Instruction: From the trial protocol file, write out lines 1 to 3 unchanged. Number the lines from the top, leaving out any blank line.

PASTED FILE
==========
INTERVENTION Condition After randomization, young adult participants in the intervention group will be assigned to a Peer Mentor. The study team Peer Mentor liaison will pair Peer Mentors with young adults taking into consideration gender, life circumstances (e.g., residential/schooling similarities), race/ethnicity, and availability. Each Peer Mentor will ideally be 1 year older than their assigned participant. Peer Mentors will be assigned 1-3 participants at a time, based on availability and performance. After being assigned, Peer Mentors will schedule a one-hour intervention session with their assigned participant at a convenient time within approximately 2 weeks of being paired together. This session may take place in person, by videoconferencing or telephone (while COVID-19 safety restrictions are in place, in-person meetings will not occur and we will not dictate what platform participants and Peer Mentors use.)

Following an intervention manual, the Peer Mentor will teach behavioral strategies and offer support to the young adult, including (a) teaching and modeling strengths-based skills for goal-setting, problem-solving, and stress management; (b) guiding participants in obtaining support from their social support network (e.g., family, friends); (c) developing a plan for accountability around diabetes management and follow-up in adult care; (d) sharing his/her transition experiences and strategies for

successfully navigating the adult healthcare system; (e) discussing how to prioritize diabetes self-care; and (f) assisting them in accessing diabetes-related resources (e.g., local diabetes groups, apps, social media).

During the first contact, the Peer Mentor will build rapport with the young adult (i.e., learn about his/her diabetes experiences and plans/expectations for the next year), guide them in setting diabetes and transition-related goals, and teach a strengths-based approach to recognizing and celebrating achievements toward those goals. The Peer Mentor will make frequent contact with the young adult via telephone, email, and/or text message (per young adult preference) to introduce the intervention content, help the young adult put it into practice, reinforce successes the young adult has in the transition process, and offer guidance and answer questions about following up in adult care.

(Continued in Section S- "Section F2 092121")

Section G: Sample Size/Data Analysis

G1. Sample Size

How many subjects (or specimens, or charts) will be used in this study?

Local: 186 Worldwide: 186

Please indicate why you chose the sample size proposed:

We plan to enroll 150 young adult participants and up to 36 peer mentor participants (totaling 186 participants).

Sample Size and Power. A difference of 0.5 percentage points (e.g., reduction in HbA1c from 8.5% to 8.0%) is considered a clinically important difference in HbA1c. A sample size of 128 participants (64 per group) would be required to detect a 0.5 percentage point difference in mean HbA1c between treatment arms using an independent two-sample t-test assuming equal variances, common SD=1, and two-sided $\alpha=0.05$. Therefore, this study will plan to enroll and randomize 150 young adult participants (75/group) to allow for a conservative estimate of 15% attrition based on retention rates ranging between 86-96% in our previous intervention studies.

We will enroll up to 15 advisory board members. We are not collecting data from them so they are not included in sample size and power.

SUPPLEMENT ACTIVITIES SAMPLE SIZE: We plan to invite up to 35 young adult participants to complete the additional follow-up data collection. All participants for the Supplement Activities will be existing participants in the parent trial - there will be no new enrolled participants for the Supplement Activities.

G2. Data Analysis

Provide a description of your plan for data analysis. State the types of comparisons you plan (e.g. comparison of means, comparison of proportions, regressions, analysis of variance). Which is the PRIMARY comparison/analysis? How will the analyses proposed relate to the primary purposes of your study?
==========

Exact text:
INTERVENTION Condition After randomization, young adult participants in the intervention group will be assigned to a Peer Mentor. The study team Peer Mentor liaison will pair Peer Mentors with young adults taking into consideration gender, life circumstances (e.g., residential/schooling similarities), race/ethnicity, and availability. Each Peer Mentor will ideally be 1 year older than their assigned participant. Peer Mentors will be assigned 1-3 participants at a time, based on availability and performance. After being assigned, Peer Mentors will schedule a one-hour intervention session with their assigned participant at a convenient time within approximately 2 weeks of being paired together. This session may take place in person, by videoconferencing or telephone (while COVID-19 safety restrictions are in place, in-person meetings will not occur and we will not dictate what platform participants and Peer Mentors use.)

Following an intervention manual, the Peer Mentor will teach behavioral strategies and offer support to the young adult, including (a) teaching and modeling strengths-based skills for goal-setting, problem-solving, and stress management; (b) guiding participants in obtaining support from their social support network (e.g., family, friends); (c) developing a plan for accountability around diabetes management and follow-up in adult care; (d) sharing his/her transition experiences and strategies for

successfully navigating the adult healthcare system; (e) discussing how to prioritize diabetes self-care; and (f) assisting them in accessing diabetes-related resources (e.g., local diabetes groups, apps, social media).